Date of Submission
Academic Programs and Concentrations
Environmental and Urban Studies
Project Advisor 1
This senior project examines the potential for the bulk food section in American food stores to reduce both food and packaging waste. I chose to analyze the American supermarket because of its immense influence it has on consumer purchases and its role in society as a place of resource to acquire foodstuffs therefore becoming a necessity for the twenty-first century consumer. The type of bulk my research examines as one solution to these problems is not the bulk buys from big box stores like Costco or Wal-Mart, which retain prepackaged marketing, but rather from the aisles in supermarkets and grocery stores which offer bulk bins of various non-perishables items such as grains, nuts, dried beans, candy and dried fruit. First, I analyze the bulk experience from the consumer side, examining how consumers currently interact with the bulk section in the supermarket and how that interaction might be changed to improve the general acceptance of bulk shopping. Second, through a bulk lens I explore the ways in which supermarkets hold significant power to influence patterns of food production and consumption towards a more sustainable and little-to-no waste system. I conducted four case studies, each focusing on a different type of food store. These include Adams Fairacre Farms, Red Hook Natural Foods, Honest Weight, and Whole Foods. I selected these stores because they offer perspectives on handling bulk from both a large scale (Honest Weight and Whole Foods) and from a small scale (Red Hook Natural Foods, Adam’s).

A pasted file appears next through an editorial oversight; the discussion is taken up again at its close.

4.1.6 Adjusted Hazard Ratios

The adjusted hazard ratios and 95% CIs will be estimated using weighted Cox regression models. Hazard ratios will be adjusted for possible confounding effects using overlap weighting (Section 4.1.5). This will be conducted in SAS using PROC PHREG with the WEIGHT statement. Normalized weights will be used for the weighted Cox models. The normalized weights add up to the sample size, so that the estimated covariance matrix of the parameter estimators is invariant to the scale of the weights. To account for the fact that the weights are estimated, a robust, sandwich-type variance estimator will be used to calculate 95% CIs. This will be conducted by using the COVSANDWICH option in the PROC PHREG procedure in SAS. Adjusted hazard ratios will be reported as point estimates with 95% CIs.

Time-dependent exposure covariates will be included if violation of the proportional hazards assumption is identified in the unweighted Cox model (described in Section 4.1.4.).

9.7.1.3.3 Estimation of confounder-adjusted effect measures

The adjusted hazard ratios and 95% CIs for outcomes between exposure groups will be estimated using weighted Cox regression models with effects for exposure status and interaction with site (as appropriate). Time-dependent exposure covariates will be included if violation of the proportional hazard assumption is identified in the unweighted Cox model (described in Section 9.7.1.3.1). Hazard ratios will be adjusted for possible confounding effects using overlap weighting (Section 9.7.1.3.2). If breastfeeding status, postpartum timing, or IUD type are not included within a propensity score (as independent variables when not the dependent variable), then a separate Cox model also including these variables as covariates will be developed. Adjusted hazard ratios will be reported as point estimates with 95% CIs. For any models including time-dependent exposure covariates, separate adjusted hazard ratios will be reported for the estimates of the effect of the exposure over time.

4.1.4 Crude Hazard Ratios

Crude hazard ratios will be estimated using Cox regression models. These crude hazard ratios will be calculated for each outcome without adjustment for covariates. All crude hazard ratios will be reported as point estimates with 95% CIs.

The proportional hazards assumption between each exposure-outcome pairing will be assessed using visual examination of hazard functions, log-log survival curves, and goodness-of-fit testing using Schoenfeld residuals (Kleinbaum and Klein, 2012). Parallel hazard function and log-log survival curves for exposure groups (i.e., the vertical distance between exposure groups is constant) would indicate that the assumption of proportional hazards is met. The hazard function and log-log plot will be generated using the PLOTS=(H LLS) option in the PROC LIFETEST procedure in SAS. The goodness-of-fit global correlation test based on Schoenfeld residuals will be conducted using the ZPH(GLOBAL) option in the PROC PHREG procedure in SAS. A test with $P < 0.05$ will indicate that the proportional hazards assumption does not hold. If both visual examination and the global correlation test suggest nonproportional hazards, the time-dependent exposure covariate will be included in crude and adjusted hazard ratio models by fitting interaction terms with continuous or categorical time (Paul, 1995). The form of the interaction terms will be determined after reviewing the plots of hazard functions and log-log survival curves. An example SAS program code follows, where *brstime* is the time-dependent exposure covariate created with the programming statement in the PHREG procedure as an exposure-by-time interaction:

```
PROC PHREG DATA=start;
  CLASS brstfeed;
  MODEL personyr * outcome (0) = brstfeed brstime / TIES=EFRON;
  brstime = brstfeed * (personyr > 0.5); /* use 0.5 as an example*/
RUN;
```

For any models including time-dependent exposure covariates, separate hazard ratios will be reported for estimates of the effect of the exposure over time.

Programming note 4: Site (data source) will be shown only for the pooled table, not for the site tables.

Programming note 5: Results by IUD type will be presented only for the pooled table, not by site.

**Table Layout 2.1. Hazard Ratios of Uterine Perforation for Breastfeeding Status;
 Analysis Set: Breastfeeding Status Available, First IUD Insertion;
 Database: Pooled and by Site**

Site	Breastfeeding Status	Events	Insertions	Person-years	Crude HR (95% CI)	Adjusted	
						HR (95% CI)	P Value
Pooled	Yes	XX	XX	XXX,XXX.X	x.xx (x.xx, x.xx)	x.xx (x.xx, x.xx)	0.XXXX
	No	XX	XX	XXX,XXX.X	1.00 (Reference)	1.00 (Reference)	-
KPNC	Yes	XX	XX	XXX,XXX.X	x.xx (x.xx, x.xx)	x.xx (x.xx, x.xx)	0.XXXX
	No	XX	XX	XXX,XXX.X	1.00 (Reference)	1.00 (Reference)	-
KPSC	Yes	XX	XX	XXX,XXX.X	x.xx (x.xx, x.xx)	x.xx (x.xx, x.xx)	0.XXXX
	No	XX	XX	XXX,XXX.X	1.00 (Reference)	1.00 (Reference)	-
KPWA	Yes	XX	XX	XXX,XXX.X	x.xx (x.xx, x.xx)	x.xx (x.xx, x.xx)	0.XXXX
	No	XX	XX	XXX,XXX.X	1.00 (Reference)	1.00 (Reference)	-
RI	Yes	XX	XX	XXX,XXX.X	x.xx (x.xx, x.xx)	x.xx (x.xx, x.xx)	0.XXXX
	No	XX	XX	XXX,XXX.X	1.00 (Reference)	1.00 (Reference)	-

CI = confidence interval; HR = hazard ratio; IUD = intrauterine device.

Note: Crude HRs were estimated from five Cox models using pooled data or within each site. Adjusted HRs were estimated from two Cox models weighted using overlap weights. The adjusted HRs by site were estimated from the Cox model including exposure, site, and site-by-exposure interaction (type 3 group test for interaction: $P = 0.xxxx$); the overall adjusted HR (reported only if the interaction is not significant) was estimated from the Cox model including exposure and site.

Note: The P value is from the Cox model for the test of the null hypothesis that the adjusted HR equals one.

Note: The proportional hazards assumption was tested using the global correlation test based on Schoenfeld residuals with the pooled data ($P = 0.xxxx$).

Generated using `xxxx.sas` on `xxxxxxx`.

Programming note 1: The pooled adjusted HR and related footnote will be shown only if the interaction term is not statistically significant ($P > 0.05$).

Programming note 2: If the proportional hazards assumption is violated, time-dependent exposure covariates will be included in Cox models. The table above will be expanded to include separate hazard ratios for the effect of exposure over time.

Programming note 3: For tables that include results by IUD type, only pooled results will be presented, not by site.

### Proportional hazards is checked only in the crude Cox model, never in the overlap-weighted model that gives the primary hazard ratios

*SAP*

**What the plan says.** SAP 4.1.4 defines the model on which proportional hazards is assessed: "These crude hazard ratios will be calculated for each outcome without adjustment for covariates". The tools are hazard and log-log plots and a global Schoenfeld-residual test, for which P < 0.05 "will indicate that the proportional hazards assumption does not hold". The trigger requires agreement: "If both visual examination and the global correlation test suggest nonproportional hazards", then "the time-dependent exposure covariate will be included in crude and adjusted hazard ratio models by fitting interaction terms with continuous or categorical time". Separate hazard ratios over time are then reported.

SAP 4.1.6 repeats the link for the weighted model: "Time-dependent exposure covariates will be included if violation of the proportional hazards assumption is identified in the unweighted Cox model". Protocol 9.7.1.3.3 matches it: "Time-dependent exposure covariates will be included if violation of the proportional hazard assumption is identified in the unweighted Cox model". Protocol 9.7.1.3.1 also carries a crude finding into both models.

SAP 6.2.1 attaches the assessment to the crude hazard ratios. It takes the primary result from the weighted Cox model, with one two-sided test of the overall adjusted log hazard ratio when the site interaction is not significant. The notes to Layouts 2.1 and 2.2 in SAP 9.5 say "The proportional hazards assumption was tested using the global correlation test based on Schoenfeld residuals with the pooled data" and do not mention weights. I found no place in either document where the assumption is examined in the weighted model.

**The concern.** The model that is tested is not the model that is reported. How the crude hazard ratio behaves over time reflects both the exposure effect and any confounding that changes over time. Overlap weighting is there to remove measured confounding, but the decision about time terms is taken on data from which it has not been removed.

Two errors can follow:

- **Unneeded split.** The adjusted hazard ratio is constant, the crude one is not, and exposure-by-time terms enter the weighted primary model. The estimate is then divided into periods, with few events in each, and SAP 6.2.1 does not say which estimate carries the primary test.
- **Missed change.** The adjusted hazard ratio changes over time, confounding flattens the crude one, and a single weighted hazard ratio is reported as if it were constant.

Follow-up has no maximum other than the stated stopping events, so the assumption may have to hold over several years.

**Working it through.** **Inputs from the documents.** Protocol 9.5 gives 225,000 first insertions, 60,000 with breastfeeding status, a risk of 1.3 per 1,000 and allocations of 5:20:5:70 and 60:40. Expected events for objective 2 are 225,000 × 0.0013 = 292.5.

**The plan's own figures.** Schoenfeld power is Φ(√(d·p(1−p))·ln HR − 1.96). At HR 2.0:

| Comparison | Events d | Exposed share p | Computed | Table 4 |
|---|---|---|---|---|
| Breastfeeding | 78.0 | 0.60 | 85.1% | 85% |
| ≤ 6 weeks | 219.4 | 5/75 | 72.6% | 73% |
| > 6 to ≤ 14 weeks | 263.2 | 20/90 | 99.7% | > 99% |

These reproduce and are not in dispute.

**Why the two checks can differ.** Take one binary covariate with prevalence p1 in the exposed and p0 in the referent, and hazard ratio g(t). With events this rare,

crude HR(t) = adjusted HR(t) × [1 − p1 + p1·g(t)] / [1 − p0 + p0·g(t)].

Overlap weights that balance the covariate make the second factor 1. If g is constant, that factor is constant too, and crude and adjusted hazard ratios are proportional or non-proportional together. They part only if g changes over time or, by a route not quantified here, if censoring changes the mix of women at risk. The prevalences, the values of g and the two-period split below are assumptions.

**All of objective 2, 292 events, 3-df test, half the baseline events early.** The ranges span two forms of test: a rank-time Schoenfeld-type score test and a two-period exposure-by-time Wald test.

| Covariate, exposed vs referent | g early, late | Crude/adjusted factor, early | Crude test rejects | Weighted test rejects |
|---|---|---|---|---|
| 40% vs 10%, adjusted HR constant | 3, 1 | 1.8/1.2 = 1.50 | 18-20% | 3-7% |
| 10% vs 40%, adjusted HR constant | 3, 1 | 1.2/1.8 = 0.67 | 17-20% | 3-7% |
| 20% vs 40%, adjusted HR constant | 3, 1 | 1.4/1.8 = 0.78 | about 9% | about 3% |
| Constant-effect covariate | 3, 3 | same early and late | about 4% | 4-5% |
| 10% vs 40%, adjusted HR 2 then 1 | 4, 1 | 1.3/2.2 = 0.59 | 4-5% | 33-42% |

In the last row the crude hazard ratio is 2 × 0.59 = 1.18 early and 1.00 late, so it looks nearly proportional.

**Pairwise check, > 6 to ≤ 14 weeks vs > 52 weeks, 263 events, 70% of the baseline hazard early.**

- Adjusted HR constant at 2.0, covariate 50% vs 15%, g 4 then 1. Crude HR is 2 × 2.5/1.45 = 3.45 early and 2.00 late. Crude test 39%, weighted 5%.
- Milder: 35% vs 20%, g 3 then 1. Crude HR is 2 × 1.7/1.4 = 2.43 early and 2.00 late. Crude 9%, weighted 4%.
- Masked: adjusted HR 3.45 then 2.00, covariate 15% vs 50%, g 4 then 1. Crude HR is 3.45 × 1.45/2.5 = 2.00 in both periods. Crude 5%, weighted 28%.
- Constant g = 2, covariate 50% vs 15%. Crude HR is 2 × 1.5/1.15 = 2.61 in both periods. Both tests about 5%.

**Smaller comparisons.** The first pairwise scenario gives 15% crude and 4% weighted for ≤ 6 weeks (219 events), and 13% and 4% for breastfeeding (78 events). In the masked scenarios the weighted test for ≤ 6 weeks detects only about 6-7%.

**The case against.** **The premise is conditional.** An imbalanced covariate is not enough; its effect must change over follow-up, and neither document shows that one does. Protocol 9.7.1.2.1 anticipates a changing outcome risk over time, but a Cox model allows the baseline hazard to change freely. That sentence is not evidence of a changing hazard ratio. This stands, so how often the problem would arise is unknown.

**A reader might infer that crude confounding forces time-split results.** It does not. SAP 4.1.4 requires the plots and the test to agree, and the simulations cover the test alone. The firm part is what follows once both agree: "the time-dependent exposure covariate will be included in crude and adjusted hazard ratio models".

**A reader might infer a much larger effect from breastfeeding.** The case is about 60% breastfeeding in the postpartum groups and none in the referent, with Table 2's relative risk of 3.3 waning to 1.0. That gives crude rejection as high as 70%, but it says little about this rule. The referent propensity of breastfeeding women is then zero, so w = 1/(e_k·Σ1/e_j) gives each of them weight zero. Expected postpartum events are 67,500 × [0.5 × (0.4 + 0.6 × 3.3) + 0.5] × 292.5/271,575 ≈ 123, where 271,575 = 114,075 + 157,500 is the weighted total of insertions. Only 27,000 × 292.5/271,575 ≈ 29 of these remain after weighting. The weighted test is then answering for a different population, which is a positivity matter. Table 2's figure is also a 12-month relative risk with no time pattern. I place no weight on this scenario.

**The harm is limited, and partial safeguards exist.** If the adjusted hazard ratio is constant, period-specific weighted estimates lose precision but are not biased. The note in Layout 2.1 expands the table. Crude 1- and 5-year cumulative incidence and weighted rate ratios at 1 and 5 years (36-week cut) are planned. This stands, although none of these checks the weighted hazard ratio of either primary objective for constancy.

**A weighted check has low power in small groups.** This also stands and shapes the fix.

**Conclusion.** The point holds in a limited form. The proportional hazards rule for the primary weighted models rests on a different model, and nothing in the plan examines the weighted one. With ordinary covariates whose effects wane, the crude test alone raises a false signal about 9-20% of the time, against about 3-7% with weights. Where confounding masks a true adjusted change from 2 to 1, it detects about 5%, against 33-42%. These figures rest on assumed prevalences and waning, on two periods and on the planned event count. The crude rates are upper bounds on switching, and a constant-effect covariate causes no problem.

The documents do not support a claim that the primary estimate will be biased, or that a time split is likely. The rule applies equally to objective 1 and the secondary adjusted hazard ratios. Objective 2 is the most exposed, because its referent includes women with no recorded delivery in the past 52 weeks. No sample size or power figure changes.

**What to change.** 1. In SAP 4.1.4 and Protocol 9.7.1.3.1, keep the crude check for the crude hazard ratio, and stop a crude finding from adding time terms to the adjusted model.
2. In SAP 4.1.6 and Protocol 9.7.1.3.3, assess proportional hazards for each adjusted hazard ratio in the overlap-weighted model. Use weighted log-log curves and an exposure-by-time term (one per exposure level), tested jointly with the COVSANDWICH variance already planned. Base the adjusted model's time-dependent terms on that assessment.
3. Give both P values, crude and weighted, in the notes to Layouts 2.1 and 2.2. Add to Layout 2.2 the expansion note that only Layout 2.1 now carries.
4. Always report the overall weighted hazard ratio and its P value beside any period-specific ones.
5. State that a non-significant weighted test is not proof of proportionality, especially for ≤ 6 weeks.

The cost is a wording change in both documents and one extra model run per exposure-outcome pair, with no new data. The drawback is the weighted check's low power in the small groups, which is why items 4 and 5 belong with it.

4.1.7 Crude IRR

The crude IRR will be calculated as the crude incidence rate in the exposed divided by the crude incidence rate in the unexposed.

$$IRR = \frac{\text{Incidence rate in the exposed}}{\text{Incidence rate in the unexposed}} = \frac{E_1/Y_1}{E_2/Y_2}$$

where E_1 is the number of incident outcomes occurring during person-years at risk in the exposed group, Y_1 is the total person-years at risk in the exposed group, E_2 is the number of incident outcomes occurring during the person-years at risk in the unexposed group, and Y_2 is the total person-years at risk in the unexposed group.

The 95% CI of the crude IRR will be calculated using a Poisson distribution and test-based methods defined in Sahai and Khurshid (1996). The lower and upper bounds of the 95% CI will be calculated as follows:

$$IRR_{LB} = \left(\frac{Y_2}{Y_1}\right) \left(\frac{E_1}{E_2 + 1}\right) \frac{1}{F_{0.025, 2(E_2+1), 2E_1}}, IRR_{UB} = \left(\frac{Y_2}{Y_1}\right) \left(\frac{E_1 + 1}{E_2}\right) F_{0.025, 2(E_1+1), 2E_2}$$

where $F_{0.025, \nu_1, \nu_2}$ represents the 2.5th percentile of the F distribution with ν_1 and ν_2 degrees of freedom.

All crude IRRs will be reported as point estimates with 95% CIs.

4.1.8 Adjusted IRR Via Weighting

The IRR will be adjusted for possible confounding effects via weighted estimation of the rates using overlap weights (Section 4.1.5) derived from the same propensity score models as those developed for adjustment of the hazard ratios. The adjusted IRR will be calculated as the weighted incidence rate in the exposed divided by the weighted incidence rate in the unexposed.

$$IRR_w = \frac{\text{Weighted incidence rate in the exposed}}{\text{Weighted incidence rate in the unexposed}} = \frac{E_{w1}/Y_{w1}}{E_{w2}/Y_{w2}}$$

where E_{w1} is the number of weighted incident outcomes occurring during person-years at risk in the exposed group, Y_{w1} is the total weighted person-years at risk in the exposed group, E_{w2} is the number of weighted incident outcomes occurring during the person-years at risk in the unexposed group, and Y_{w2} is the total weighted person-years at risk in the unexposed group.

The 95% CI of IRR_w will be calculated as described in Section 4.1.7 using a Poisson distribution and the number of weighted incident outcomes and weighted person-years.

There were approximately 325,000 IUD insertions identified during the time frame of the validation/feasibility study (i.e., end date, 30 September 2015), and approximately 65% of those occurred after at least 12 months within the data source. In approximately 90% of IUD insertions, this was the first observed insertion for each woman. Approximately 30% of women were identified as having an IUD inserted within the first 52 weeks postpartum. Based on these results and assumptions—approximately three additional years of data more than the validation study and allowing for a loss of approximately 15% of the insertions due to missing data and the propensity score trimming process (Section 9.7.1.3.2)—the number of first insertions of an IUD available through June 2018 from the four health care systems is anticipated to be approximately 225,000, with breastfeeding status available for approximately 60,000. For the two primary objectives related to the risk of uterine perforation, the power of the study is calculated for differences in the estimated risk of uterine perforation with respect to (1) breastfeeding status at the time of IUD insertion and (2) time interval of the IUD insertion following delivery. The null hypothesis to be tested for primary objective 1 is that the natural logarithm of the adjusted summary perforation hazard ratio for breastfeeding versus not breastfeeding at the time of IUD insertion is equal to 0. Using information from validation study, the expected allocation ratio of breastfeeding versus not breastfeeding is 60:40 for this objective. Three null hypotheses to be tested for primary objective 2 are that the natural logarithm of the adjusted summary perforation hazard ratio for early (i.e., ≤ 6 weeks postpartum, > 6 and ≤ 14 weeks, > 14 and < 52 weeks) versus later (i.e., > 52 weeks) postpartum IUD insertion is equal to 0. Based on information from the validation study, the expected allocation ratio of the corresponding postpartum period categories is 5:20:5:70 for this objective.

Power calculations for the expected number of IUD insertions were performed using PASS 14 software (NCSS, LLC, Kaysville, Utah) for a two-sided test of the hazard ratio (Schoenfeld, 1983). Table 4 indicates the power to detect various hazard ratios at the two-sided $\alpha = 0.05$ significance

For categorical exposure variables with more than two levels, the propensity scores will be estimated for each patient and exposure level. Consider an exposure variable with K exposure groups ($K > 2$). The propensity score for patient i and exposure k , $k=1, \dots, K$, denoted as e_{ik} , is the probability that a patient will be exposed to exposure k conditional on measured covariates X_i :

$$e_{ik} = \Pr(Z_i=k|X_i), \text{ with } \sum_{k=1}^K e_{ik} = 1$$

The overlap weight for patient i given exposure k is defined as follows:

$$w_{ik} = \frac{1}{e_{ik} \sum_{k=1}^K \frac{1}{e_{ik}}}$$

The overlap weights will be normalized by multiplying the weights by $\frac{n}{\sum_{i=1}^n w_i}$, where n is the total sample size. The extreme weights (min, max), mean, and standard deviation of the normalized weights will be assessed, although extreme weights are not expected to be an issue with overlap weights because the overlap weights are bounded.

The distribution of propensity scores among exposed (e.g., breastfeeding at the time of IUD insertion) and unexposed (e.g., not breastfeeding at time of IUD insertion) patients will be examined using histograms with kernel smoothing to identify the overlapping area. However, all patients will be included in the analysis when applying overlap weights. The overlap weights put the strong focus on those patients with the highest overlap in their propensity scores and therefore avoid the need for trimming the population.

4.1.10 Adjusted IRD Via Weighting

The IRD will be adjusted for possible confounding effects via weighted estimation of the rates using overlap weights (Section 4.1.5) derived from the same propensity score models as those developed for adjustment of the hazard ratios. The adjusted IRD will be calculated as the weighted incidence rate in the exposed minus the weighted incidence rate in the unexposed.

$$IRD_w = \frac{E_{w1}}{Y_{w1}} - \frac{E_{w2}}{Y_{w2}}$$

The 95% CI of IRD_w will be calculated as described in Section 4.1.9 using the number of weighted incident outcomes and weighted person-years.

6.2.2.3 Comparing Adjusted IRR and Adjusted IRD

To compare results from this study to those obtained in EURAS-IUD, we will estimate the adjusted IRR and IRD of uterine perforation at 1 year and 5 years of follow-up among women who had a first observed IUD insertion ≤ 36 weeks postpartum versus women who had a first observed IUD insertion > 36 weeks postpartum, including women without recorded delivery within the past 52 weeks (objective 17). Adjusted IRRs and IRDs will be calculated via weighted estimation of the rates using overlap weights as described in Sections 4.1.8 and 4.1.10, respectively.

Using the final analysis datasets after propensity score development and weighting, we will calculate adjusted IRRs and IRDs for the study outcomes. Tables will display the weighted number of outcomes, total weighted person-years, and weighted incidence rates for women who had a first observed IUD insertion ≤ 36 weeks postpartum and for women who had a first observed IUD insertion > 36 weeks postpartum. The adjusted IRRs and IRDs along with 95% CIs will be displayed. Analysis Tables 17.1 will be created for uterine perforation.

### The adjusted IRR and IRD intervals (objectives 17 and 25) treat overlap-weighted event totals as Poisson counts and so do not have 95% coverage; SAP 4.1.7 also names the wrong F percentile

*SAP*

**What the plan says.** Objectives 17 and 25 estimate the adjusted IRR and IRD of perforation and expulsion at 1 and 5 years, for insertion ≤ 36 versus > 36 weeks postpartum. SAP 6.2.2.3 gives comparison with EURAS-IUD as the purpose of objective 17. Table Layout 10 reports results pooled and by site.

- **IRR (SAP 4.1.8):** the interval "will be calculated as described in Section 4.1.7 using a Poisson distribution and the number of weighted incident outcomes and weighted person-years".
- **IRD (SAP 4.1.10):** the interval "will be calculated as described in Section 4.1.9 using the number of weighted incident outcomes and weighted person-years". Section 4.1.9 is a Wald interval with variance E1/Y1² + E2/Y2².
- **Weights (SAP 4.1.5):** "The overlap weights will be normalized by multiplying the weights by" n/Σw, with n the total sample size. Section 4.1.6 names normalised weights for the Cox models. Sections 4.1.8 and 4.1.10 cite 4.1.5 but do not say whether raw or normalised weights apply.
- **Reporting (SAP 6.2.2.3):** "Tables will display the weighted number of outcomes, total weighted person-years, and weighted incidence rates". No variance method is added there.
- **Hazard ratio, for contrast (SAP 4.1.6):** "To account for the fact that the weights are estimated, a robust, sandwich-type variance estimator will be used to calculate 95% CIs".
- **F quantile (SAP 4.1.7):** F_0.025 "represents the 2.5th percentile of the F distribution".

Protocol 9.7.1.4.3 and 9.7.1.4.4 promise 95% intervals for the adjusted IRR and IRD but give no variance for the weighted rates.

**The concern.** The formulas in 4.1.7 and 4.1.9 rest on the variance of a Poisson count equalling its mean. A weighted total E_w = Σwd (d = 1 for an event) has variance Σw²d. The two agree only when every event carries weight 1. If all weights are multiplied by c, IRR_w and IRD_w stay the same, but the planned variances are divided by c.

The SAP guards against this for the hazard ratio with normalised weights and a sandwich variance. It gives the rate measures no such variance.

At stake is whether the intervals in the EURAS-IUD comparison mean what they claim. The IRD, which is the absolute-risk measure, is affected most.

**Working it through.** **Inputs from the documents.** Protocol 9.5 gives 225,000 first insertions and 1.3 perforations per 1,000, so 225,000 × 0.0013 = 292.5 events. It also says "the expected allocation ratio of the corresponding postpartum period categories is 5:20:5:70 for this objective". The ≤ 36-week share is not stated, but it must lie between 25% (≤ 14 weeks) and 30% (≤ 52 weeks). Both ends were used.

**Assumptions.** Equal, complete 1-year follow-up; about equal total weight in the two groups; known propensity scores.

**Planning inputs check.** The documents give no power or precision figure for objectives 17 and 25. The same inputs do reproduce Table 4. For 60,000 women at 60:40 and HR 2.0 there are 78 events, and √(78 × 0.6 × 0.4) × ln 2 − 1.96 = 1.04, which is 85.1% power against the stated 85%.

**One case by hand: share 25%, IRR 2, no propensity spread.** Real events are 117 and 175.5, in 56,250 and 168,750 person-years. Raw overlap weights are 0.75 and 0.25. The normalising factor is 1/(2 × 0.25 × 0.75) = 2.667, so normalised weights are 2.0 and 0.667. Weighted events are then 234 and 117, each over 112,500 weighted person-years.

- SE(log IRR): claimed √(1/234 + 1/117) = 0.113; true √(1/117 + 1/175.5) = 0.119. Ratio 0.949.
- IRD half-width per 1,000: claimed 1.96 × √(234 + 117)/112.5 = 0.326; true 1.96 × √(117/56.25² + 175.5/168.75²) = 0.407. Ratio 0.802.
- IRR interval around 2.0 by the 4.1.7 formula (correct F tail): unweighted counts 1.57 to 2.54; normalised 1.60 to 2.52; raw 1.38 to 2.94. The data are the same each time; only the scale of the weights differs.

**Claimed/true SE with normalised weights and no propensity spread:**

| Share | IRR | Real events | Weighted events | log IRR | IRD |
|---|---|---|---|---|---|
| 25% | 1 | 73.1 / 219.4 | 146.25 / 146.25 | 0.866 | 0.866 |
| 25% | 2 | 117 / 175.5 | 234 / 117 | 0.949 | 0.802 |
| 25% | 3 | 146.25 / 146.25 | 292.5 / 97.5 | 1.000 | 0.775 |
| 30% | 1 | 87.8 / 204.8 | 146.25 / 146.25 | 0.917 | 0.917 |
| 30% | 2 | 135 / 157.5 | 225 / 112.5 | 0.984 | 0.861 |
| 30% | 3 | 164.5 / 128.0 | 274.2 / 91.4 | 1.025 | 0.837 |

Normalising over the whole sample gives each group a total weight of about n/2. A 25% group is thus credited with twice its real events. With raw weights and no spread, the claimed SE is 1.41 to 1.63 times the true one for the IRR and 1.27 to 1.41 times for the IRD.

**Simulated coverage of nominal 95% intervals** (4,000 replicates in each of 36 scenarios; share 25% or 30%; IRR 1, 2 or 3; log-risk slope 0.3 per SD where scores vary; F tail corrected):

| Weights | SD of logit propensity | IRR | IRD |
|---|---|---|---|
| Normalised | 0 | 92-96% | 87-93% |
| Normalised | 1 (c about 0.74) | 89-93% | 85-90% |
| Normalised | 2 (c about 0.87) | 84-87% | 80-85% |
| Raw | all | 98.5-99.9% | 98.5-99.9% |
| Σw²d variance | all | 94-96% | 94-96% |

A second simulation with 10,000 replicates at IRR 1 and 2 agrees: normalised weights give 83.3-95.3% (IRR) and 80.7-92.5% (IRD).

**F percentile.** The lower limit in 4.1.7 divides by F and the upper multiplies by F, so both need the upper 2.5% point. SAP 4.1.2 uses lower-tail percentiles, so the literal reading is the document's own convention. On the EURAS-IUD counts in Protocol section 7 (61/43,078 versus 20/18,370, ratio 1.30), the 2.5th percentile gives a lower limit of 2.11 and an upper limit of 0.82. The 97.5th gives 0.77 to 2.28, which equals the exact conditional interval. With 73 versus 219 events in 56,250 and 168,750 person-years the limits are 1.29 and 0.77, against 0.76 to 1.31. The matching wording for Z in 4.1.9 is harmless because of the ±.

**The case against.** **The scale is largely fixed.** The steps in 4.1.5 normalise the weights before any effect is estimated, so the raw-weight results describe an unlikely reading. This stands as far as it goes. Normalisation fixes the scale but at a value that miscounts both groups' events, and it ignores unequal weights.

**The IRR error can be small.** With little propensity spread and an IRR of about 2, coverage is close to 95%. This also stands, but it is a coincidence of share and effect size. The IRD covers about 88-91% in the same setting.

Open Access Agreement
Creative Commons License
This work is licensed under a Creative Commons Attribution-Noncommercial-No Derivative Works 4.0 License.
Horwitz, Olivia Shuang, "Drowning in Plenty: Bulk, Waste and Countercultural Revival in the Anthropocene" (2018). Senior Projects Spring 2018. 303.
This work is protected by a Creative Commons license. Any use not permitted under that license is prohibited.